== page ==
I hear what you’re saying right about now. So what’s not to like (much less hate)?

Most put it squarely on the fact that his celebrations on game time accomplishments and scoring just go too far. The dances, chest butts, the hand gestures, the teammate routines, the flying around the end zone like Superman. And it’s not only because he’s Black.

Sportswriter Jason Whitlock insists that it would be way off base to suggest people’s aggravation over Newton’s antics is precipitated by race. He says that even “old school” Black sports enthusiasts get agitated by over exuberate celebrations throughout the game.

Guess what? He’s right – to a point. Personally, I think that Newton – and too many young Black pro athletes – would benefit from a more level-headed approach to their success. While they are performing on the largest scale in their sport, they are setting examples for high school and college athletes who may need to learn more sportsmanship and civility.

But here’s the difference. I can be annoyed by all the dance steps and insidious routines, but look past it all to see a great quarterback who represents his profession well on and off the field. Other people who share disdain for the sideshow are more vociferous in their criticism and decidedly more hateful toward Newton. Those are the ones I’m concerned about.

No matter what anyone says, they are just looking for an excuse to camouflage bigotry.

Before Newton entered the league in 2011, he already had a bunch of haters. A scouting report assessing his potential in the magazine Pro Football Weekly described Newton as, “very disingenuous…(with a) fake smile…selfish…me-first make-up…always knows where the camera is…enormous ego…sense of entitlement that continually invites trouble…doesn’t command respect from teammates…lacks accountability, focus and trustworthiness…is not punctual…looks for shortcuts and sets a bad example.”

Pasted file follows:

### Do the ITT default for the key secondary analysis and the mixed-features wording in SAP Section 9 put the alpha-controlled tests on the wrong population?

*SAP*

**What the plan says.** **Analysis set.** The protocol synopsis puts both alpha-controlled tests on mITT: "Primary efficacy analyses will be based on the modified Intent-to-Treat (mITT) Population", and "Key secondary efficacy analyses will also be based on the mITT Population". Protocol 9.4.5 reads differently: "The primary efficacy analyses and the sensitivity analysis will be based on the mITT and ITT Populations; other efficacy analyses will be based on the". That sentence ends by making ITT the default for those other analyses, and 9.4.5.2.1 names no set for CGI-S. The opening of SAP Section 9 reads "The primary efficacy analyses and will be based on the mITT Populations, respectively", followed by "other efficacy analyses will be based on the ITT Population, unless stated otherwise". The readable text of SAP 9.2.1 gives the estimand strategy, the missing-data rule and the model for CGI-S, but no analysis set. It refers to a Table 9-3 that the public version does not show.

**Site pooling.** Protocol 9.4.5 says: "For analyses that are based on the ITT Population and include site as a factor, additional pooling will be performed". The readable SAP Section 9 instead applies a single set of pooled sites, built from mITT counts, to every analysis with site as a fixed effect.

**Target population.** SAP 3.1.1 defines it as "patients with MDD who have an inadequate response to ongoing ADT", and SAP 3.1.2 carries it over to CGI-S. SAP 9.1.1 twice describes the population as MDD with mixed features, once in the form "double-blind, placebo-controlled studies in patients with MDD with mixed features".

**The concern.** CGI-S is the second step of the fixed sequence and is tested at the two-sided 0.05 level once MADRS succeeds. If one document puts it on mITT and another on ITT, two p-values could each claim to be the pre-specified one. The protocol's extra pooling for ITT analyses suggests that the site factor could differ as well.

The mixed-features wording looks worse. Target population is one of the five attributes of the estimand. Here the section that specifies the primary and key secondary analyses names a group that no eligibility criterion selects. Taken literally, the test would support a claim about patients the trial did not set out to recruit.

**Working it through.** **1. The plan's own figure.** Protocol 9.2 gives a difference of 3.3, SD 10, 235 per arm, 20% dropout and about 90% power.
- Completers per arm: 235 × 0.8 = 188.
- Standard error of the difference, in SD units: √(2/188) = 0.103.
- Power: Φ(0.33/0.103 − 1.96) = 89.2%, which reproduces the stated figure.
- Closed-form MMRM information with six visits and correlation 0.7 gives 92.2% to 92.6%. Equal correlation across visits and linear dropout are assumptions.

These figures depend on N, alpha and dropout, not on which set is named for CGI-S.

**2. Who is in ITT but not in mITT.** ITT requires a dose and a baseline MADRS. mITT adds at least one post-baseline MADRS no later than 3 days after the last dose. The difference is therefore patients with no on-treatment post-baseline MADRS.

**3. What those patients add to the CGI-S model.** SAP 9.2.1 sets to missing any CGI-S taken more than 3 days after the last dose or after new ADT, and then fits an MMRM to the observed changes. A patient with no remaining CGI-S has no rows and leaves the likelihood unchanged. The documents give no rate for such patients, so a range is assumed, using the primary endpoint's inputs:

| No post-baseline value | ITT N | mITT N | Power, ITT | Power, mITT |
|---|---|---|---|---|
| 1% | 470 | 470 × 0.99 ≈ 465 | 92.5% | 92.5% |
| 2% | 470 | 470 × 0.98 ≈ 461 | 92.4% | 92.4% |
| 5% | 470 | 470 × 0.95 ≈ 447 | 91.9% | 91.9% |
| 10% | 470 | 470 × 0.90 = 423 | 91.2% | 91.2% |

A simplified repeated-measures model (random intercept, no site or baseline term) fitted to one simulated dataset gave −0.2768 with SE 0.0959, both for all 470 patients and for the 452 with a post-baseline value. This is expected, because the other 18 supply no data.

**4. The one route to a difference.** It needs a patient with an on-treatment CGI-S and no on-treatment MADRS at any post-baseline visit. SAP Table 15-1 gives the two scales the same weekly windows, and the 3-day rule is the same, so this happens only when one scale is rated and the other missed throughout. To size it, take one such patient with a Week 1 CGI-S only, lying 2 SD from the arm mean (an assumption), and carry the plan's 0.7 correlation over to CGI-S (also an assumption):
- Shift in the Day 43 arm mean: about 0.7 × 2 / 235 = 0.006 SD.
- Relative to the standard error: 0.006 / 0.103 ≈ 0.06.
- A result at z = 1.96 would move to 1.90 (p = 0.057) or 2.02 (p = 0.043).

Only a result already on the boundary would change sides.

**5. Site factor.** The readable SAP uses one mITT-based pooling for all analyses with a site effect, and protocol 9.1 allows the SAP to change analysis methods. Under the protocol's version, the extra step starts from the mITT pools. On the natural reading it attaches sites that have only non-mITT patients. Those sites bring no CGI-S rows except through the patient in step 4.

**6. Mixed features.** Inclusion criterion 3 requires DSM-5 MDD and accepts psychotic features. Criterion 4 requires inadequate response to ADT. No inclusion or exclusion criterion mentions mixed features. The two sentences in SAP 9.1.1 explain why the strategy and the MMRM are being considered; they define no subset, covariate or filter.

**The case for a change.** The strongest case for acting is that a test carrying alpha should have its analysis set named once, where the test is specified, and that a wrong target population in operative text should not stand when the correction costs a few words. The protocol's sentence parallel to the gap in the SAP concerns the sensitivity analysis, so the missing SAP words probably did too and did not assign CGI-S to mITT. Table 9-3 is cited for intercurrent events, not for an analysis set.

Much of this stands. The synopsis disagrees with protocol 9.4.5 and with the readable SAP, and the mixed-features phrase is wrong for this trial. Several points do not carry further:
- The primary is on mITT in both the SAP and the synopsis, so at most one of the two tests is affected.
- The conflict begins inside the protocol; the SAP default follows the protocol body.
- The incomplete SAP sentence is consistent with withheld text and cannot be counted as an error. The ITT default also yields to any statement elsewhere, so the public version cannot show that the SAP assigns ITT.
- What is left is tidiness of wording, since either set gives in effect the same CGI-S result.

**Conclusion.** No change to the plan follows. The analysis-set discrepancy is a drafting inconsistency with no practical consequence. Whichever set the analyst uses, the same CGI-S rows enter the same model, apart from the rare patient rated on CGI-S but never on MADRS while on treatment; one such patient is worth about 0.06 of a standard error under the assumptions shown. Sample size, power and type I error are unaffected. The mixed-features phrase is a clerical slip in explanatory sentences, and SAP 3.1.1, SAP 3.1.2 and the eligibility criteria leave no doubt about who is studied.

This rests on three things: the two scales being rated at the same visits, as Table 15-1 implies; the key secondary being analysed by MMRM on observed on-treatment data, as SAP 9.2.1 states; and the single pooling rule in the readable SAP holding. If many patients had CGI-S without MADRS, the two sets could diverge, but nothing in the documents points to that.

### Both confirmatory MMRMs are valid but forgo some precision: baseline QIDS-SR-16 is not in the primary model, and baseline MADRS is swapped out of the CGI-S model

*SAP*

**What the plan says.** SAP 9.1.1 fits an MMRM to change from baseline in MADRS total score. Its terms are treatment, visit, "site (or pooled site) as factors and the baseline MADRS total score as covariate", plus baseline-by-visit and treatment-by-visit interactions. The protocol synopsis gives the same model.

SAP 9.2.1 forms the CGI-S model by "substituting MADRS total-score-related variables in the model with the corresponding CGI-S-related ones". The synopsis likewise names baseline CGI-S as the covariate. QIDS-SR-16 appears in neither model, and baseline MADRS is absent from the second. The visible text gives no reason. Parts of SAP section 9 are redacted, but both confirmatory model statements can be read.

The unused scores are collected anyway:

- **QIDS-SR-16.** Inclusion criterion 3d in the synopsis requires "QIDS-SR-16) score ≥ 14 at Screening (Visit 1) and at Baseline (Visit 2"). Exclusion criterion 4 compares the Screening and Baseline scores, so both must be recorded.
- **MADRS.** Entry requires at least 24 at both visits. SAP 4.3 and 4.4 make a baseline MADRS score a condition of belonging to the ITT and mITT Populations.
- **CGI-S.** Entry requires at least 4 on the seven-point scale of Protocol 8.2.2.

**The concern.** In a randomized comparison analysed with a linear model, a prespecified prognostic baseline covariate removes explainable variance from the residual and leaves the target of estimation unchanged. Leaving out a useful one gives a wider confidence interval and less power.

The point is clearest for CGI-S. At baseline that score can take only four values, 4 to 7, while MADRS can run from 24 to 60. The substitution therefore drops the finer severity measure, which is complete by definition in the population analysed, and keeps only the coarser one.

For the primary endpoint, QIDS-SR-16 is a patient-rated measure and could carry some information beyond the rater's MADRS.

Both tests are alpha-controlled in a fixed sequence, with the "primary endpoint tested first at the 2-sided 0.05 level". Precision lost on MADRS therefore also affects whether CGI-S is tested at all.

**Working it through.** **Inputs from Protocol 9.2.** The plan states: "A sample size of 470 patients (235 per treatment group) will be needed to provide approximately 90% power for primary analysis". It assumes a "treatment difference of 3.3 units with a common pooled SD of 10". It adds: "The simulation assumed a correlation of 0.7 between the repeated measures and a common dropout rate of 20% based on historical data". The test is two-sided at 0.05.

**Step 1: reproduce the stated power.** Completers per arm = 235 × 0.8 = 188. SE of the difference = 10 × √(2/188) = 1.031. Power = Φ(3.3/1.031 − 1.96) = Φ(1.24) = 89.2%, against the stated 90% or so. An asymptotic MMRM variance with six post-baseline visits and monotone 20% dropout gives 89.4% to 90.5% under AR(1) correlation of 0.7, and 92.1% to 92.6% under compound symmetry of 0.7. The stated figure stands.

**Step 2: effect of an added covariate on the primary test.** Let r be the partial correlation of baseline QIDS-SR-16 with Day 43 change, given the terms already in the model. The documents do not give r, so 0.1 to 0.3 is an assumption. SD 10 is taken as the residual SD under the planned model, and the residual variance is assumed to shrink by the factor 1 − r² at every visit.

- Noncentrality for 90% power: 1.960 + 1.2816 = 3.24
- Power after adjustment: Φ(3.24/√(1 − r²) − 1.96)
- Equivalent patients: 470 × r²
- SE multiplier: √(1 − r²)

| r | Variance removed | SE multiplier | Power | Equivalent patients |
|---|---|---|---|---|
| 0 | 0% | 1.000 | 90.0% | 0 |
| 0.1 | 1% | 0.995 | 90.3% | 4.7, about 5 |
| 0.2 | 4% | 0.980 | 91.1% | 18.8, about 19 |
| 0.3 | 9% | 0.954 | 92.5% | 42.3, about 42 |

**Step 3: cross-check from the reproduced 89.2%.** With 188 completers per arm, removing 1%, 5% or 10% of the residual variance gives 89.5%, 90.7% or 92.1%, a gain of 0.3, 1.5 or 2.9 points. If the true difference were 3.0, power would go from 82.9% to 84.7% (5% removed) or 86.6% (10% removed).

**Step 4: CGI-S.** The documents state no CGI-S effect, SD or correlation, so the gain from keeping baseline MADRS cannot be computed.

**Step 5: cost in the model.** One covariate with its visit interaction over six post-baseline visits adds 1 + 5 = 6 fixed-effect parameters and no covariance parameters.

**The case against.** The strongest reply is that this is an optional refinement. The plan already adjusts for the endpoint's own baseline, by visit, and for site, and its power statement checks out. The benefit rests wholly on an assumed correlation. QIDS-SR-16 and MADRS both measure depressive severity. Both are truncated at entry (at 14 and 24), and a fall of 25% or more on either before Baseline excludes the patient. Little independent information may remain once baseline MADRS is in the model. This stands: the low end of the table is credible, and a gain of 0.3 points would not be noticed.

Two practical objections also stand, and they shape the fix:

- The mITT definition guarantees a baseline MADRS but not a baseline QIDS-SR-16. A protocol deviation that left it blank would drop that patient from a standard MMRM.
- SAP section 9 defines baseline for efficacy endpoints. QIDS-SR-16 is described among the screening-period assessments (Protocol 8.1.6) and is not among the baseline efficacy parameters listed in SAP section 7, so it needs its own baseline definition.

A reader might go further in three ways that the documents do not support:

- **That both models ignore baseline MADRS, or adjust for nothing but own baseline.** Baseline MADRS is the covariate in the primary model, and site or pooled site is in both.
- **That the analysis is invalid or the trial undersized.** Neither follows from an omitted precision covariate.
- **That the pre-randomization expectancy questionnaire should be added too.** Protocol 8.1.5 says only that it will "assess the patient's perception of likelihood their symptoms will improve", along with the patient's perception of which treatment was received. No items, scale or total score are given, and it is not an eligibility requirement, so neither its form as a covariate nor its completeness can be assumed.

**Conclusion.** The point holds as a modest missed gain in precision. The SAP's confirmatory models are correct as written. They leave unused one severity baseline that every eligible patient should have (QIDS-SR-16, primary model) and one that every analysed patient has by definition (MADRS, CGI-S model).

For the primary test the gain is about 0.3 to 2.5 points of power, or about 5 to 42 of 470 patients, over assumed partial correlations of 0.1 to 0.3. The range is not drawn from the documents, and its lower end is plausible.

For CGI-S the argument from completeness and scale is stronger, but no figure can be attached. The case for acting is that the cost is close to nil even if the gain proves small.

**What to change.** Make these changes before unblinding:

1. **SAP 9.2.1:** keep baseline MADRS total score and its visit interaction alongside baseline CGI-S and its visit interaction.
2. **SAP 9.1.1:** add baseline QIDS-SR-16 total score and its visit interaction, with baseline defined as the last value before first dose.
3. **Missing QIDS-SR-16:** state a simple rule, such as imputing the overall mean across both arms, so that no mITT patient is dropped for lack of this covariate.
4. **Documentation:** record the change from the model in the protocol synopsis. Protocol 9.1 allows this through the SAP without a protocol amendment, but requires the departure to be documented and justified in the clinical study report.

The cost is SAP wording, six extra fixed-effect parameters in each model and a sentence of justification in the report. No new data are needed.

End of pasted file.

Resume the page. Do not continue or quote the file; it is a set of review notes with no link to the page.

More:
Like the Marvin Sapp classic, Cam dedicates to his Carolina Panthers ownership in the wake of scathing critiques: “You saw the best in me…whenever everyone else saw the worst in me.” And to the haters of his touchdown celebrations Cam said don’t expect anything to change.

The 26-year-old 6’5, 245-pounder says, “If you don’t like the touch down dances – keep me out of the end zone.”

Easier said than done.

And finally, to the legions of Cam Newton haters: even if you persist in not liking him – you’ve got to at least respect his skills!

CIRCLE CITY CONNECTION by Vernon A. Williams is a series of essays on myriad topics that include social issues, human interest, entertainment and profiles of difference makers who are forging change in a constantly evolving society. Williams is a 40-year veteran journalist based in Indianapolis, IN – commonly referred to as The Circle City.

Send comments or questions to: vernonawilliams@yahoo.com.